The comparison of oral and dermal hazard categories of active ingredients using the PMRA system showed a total of 169 (out of 298) that had an oral hazard category that was the same as the dermal. The dermal hazard category was over-predicted by the oral hazard category for a total of 125 (out of 298). Four active ingredients had a lower (more potent) dermal category compared to the oral category.

The results of the analysis on the active ingredients using the GHS category system showed similar results as with the analysis on the PMRA hazard category system. The oral and dermal hazard category was the same for 155 active ingredients (out of 298). The oral hazard category over-predicted the dermal hazard category for 133 active ingredients (out of 298). Ten active ingredients had a lower (more potent) dermal category compared to the oral category.

Regardless of whether the PMRA or GHS hazard categorization system was used, hazard labelling based on the acute oral toxicity study would have been protective of acute dermal toxicity for >96% of active ingredients. Less than 4% of active ingredients had a lower (more potent) dermal category compared to the oral category. Although the level of prediction was lower than that seen in the end-use product analysis, it still represented an adequate level to support the waiver of the acute dermal toxicity study.

5.0 Implications of the Retrospective Analysis on the Acute Dermal Toxicity Study Requirement

The findings of the retrospective analysis suggest that acute oral toxicity studies on pesticide end-use products and active ingredients are a suitable alternative to predicting dermal hazard for labelling purposes. Using the oral hazard category as a predictor for dermal hazard, >99.5% of end-use products and >96% of active ingredients would have had the same or a more conservative dermal hazard category and, therefore, would have had protective hazard labelling.

6.0 Conclusion

The analysis supports the removal of the requirement for acute dermal toxicity studies for pesticide end-use products and active ingredients. The acute dermal toxicity study will remain as a conditional requirement for rare circumstances (for instance, new technology or unique characteristics) that would warrant a more comprehensive assessment of acute dermal hazard for labelling purposes.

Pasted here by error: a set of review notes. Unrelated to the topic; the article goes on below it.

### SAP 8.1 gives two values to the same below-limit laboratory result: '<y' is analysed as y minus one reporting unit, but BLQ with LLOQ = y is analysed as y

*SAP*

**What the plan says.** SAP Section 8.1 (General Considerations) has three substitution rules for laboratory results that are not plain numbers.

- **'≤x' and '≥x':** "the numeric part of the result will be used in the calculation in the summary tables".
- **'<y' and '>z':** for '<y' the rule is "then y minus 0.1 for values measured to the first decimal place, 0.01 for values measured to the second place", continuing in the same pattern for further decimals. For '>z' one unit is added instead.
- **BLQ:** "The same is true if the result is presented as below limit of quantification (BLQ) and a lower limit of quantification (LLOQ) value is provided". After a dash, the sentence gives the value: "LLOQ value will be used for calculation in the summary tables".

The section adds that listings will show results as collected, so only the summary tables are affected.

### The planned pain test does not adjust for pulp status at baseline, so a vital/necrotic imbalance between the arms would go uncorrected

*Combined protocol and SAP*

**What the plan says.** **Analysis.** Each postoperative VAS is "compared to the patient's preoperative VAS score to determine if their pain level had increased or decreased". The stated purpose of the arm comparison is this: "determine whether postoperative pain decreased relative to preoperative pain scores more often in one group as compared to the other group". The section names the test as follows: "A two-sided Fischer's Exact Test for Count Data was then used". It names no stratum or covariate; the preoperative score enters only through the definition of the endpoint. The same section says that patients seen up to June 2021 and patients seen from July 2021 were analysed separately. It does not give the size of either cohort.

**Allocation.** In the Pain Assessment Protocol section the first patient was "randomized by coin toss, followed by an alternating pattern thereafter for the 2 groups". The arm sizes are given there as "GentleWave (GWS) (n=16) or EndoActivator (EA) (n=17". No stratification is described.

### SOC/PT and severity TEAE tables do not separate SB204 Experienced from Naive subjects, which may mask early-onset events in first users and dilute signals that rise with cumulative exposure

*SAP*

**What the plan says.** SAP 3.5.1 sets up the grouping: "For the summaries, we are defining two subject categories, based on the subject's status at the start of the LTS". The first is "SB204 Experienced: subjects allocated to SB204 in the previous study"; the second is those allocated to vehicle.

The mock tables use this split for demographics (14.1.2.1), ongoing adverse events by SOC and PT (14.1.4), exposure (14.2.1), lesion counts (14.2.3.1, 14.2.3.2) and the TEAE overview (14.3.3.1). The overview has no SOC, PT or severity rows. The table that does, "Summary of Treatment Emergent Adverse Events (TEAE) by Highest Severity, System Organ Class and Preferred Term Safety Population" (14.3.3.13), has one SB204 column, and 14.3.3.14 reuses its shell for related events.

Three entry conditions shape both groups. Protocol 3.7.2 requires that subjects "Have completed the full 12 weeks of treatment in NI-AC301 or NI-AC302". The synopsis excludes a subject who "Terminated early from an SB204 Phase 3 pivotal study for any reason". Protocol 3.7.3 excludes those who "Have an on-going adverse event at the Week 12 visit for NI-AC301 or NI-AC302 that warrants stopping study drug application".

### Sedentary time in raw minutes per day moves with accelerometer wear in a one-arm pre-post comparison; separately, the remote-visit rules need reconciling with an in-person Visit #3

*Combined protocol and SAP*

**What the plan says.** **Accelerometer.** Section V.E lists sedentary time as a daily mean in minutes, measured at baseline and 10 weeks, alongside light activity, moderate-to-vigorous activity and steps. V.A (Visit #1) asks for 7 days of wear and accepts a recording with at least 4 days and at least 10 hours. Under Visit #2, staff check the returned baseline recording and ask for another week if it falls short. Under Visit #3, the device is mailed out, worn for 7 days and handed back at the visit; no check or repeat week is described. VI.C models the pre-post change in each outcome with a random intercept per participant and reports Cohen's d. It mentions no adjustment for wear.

Appendix I

Comments were received from stakeholders representing the plant science industry, registrants and an animal welfare organization. All commenters were supportive of the proposal to remove the routine requirement of acute dermal toxicity studies for pesticide end-use products and active ingredients.

Two commenters requested clarification of the circumstances under which an acute dermal toxicity study would be required. The PMRA would like to re-iterate that this study would only be required in rare circumstances. Although it is hard to predict such circumstances, it is the PMRA's intent to only invoke this requirement in the event that there is uncertainty as to whether a new technology or unique characteristic would bring into question the applicability of the retrospective analysis. For instance, the use of nanotechnology to engineer a product may impart unique characteristics of dermal absorption not reflected in the retrospective analysis. In such cases, registrants and applicants still have the opportunity to submit a scientifically supported waiver rationale for the required study. Thus, to retain flexibility for such unforeseen scenarios, the PMRA has retained the original wording in the document as follows: "The acute dermal toxicity study will remain as a conditional requirement for rare circumstances (for instance, new technology or unique characteristics) that would warrant a more comprehensive assessment of acute dermal hazard for labelling purposes."

 

 

Report a problem or mistake on this page
Please select all that apply:

Thank you for your help!

You will not receive a reply. For enquiries, contact us.

Date modified: